In my class we are watching The Green Mile. There's a bit of dialogue I could have written about teaching school:

...our job is talking, not yelling. You'd do better to think of this place like an intensive care ward.

We have had some trouble around dismissal time. A few kids get out of class and cause some bother in the halls. Bother. I can't call it trouble. I keep my door closed and stand with my back against it talking with the kids or just listening as we wait for dismissal. I try to smile.

Now consider what I'm doing. The door swings into the room to open. To go out, a kid would have to pull me out of the way. They're unlikely to do that. This is my kind of sign. It feels gentle. There's an understanding I pass on by standing there. Some kids know what I'm doing and nod at it. Those who don't know at least see that we all stay in the room until dismissal. That's good enough.

I suppose I'll have to hang the sign once it's rewritten. I won't like it and I won't use it. The tone of the thing is too angry. That sign yells at the kids. Me, I'd prefer to talk with them. It's how I would want to be treated.

What Writing Looks Like

At my job I'm supposed to be writing, but at one point I pushed the chair back from the desk, crossed one leg over the other, put my hands behind my neck, leaned way back in the chair, and stared at the plaster wall for a couple minutes toward the end of which I worried that someone might walk in and doubt I was earning my keep. Had anyone asked what I was doing, I would have wanted to answer, "I'm writing," but probably would have said I was thinking because so few people would believe that, staring at the wall, I really was writing.

The look of writing differs throughout the process, changes according to the kind of work and the tools employed, and varies according to the writer. It even sounds different. I talk to myself while writing, whispering the lines as I work through something difficult. Sometimes writing is a good pen moving across and down the page. Most of my writing has me sitting at a desk rapping too hard on the keys and beating holy hell out of the space bar with my thumbs. I'd hate to share an office with me. But writing is also staring at the wall, looking out the window, filling the water bottle or coffee cup, crumpling a sheet of paper, massaging the eyes, and sometimes going for a walk or a run. Aaron Sorkin writes in the shower. I doubt he brings the paper and pen or his Macbook in there, but he's not taking a break so much as advancing the process.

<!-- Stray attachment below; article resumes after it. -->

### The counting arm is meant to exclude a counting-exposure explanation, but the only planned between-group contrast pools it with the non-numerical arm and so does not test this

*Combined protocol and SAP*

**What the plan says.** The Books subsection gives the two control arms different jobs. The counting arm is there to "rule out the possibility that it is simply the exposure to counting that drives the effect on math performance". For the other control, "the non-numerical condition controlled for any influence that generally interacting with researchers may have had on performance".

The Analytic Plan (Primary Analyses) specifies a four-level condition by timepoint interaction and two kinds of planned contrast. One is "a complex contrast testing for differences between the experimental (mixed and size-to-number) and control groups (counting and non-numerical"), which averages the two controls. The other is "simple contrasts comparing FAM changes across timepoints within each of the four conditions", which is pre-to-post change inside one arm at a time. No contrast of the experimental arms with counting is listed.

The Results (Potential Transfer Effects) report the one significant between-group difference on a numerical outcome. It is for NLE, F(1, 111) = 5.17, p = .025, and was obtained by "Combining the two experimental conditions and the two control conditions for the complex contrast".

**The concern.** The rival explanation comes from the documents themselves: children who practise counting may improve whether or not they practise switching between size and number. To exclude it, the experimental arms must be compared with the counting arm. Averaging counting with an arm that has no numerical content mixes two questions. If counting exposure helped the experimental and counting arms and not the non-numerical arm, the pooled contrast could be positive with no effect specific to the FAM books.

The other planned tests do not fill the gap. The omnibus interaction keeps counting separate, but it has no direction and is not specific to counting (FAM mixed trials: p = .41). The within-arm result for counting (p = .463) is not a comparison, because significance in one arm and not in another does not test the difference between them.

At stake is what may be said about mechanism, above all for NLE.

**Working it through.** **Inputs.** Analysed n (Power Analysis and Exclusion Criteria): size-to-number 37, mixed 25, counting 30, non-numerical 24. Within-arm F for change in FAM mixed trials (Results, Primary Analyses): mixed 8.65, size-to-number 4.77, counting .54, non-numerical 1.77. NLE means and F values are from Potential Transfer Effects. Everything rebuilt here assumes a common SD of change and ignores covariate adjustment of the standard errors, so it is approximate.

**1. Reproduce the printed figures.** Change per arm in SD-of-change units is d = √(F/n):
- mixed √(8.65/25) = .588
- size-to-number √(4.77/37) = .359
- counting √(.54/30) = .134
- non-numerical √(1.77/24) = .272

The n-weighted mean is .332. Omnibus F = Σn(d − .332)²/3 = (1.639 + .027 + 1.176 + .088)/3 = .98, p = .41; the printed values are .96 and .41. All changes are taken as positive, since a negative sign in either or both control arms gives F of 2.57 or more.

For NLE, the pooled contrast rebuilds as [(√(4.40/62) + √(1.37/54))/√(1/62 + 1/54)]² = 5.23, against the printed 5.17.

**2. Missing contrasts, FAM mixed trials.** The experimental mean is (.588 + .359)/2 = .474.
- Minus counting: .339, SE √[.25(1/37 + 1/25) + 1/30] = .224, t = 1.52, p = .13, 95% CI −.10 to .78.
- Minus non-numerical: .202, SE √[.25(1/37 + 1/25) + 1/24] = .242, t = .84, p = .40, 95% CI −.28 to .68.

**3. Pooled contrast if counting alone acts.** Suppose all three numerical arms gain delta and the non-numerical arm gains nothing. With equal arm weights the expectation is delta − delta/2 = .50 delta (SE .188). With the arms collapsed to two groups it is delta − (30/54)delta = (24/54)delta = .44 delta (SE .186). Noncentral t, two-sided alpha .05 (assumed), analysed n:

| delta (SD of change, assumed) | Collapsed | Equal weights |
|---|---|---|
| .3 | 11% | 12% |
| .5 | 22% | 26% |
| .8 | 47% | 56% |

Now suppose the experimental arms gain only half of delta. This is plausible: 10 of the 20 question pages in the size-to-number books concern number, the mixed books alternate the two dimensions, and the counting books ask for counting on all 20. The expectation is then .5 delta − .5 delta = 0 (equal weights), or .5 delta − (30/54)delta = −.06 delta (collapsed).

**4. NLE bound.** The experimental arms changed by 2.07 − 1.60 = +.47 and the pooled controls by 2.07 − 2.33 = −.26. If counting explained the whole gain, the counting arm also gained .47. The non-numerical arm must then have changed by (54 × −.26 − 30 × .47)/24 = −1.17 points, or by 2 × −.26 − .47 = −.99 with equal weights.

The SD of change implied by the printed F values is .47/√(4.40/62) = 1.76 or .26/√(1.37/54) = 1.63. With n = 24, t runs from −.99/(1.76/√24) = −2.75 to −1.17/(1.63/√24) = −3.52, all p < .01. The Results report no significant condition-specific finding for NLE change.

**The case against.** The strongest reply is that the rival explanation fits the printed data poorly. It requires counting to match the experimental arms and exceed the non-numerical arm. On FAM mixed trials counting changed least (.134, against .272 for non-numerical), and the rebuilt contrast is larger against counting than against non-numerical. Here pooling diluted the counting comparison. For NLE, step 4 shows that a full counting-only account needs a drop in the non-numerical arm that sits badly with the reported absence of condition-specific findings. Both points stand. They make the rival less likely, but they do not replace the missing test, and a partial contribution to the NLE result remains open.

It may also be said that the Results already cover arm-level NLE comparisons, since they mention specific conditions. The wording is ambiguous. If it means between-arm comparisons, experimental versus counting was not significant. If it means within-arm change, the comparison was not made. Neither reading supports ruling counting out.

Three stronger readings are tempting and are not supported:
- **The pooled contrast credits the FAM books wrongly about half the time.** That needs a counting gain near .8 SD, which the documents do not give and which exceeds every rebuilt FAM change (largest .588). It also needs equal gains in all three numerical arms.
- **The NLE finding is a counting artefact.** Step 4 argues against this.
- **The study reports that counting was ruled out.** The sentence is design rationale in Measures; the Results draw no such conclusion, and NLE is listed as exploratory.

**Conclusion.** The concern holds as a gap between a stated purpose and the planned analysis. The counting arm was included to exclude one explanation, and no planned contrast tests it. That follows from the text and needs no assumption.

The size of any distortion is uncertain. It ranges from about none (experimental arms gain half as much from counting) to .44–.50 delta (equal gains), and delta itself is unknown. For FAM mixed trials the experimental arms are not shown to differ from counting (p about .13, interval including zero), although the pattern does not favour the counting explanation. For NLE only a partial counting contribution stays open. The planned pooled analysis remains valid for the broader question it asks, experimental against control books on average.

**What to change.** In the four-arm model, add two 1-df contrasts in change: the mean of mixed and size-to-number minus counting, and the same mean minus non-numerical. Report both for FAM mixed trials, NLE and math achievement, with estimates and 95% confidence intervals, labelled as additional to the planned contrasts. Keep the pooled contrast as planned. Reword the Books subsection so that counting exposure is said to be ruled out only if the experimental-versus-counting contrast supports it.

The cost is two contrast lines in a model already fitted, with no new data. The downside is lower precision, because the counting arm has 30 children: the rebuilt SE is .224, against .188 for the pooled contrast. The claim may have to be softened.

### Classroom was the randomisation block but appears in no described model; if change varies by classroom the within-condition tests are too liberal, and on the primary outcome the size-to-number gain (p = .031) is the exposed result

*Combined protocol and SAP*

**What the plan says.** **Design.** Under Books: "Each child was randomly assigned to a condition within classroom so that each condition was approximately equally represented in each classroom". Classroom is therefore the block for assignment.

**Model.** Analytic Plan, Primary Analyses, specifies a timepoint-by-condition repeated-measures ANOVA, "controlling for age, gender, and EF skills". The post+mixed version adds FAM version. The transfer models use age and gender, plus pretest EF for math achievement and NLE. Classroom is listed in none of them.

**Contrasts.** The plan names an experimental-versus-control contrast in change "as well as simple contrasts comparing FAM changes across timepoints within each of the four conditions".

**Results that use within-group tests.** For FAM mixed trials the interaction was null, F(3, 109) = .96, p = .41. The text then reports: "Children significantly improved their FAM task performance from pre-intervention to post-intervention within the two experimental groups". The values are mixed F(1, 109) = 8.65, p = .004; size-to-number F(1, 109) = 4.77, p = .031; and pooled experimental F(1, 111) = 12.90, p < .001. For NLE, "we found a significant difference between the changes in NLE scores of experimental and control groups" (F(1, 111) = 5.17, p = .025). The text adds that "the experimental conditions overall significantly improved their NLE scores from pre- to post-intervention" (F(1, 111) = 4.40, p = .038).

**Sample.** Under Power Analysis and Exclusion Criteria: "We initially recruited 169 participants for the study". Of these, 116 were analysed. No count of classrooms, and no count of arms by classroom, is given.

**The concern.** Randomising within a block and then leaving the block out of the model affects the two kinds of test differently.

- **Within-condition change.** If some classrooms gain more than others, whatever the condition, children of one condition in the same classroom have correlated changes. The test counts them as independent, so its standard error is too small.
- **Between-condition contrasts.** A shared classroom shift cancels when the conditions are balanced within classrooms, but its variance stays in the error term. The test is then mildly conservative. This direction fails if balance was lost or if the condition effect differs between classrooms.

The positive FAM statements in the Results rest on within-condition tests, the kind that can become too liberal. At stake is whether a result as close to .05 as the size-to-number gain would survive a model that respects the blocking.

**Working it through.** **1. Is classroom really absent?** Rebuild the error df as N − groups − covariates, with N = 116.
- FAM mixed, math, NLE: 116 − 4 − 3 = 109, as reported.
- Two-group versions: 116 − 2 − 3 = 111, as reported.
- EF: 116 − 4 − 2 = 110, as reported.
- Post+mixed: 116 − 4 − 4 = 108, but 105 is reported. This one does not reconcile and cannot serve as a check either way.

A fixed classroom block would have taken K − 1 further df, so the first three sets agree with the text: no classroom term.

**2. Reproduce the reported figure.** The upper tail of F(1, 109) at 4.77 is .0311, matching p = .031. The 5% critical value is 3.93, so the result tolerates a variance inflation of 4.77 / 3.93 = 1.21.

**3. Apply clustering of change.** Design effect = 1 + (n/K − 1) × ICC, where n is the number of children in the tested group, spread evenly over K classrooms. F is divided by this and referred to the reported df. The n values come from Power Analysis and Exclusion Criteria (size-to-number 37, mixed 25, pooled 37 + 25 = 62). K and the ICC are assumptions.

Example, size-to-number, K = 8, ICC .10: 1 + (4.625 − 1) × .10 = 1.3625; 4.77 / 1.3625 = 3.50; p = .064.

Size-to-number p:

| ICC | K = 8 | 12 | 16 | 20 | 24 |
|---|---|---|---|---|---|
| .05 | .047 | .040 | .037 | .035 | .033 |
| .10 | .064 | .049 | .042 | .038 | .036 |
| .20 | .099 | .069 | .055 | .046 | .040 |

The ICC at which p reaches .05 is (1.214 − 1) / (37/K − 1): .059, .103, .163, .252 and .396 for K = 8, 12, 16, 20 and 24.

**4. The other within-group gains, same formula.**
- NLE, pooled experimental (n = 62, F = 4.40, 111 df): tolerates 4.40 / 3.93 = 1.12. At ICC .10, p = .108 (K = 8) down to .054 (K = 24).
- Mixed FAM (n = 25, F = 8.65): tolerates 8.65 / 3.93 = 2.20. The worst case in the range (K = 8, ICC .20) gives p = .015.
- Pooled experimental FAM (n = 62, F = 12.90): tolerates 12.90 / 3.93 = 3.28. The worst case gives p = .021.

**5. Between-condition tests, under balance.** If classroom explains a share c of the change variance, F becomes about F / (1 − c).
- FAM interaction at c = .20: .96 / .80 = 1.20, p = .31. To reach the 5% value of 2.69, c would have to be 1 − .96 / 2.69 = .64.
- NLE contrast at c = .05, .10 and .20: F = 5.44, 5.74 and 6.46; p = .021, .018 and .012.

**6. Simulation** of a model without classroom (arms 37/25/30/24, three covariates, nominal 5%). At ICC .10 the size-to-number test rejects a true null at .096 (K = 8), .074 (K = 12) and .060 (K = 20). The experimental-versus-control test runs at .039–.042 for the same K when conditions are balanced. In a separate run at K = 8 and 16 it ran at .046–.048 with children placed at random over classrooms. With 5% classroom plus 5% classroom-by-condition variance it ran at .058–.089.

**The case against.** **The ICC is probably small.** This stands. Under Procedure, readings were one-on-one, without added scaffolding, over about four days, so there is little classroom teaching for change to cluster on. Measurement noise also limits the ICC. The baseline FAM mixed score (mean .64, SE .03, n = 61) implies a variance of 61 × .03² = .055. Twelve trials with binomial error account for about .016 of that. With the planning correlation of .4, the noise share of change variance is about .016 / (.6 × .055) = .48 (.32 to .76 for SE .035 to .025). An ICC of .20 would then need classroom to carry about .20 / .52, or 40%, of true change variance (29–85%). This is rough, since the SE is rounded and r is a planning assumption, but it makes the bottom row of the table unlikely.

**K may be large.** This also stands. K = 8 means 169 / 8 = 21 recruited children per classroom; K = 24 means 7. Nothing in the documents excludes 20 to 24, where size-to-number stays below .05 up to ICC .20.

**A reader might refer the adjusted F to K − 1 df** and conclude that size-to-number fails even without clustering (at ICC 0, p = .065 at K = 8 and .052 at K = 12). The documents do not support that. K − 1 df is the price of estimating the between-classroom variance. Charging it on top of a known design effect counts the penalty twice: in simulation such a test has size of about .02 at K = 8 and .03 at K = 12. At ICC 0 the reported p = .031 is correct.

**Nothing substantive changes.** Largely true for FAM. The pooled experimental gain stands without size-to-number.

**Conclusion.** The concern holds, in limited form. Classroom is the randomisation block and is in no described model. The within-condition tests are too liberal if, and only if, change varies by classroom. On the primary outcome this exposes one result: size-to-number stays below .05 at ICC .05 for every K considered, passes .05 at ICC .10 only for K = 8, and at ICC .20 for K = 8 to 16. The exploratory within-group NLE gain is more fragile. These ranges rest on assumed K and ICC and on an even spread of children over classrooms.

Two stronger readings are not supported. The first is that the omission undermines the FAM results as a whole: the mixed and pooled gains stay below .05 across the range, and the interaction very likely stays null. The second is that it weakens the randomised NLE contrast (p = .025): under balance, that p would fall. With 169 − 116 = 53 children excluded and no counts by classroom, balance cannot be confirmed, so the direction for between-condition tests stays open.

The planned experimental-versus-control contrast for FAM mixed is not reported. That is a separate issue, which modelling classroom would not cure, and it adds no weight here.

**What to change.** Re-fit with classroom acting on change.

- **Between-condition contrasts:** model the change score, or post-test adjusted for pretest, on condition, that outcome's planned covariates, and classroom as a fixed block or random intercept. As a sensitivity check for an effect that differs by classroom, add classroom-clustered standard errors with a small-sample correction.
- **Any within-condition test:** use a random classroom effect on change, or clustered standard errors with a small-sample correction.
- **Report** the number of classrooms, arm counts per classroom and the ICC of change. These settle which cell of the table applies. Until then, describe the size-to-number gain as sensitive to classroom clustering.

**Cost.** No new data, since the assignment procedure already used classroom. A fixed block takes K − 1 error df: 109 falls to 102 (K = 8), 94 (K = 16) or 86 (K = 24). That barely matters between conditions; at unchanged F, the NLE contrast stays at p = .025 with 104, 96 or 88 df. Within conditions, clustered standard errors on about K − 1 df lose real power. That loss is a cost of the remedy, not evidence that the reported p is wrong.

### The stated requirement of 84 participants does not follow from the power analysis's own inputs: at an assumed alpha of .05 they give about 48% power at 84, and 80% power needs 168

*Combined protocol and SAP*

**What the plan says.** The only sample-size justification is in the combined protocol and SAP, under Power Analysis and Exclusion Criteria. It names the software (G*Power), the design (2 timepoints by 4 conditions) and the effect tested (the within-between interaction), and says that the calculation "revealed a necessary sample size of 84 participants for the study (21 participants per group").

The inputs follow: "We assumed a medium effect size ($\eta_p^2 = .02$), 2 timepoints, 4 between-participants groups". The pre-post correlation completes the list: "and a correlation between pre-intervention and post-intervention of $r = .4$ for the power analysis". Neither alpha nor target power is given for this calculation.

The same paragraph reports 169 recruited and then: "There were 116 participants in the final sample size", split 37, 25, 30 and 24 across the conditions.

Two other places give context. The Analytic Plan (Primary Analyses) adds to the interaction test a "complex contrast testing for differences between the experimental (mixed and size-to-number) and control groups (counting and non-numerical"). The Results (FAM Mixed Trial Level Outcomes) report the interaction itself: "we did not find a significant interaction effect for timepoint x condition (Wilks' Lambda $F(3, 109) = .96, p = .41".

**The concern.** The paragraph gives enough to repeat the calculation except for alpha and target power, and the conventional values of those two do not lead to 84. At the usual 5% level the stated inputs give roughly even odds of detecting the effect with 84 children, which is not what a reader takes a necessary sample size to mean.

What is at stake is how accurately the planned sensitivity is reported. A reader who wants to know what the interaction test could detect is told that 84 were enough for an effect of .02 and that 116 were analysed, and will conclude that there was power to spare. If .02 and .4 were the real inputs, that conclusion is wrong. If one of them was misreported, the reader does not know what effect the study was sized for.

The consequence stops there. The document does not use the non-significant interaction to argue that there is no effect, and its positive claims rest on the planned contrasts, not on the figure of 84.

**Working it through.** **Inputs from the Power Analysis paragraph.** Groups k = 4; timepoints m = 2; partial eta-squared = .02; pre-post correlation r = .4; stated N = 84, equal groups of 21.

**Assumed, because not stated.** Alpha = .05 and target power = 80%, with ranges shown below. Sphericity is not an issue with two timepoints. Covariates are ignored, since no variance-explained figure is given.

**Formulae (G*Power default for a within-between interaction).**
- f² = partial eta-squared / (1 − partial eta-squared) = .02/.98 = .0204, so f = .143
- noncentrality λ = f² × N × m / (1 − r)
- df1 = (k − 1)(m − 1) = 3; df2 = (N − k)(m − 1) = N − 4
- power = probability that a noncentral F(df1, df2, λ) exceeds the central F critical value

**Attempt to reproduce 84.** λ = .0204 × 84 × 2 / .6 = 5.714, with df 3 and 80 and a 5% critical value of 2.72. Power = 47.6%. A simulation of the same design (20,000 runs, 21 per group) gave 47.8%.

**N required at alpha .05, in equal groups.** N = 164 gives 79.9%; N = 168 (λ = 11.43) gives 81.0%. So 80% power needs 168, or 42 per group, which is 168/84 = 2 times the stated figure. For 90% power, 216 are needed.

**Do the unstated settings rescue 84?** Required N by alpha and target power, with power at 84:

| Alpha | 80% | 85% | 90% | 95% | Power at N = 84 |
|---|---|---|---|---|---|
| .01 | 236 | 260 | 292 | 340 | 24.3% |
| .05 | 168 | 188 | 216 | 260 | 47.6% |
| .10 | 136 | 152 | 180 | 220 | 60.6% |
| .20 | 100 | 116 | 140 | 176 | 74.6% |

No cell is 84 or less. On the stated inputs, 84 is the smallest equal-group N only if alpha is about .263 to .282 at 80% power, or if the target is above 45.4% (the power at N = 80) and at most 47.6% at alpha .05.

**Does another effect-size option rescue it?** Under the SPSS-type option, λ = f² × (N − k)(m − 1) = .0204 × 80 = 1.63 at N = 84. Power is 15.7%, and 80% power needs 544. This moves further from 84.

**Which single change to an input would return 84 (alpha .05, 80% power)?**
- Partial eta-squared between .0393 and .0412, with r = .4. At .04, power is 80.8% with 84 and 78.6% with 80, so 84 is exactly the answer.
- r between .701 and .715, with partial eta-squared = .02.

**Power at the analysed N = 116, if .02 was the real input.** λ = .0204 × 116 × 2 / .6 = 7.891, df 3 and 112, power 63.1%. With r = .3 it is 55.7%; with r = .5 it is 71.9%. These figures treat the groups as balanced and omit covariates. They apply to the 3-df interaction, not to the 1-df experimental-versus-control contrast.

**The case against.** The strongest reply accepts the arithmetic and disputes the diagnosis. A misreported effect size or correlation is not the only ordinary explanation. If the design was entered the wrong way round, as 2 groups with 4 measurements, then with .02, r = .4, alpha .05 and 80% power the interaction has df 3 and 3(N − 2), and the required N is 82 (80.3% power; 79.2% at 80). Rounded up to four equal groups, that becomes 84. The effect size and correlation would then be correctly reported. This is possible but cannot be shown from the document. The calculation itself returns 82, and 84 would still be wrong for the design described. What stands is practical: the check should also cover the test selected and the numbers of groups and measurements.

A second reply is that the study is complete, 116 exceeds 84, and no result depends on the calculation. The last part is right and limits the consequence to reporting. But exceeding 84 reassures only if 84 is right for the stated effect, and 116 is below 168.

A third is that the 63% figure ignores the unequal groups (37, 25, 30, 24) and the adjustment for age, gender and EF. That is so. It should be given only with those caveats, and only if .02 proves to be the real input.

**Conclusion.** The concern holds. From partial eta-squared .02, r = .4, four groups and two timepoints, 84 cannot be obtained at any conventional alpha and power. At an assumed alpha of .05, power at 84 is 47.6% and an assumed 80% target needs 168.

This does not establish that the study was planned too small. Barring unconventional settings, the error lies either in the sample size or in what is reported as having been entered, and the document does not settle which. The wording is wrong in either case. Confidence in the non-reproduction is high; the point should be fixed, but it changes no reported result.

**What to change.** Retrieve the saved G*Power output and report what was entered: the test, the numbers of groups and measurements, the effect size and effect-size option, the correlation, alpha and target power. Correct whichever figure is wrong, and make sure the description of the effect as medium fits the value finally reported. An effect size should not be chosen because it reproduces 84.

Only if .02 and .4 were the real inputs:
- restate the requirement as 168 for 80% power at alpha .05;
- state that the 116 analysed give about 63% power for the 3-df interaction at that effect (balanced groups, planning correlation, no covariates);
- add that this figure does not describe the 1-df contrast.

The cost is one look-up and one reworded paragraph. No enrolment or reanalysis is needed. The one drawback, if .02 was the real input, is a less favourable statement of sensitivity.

No one questions Aaron Sorkin at this point. Not anyone with half a brain. I'm a lot less established and feel the need to account for what I'm doing. Good people are paying me money to write and I'd hate to have them think my staring at the wall is a waste of all that. I want to explain that looking at the wall got me the fix for the paragraph on page three. I pretty much wrote it on that wall, my body reclined in the chair, hands behind my head, but the pen in my head writing, scratching, and rewriting words. I found the words as if they were written in the textures and patches on that wall. I just needed to see their outlines enough to begin hearing them drop into place one after the other, one sentence and then another.

Now that's writing.

No one caught me in the act of it and had to hear my explanation. Except you.

I've been staring now at the two-word sentence that precedes this one, wondering, how will this end? Check back with me in a while. I'll still be staring out the window, into the pattern of the carpet, or maybe even at the painted wall. You'll have to get my attention. I leave this world when I'm writing even without pen or keyboard involved. I hate to come back until I've found the words and have arrived at the period that finishes it off just so.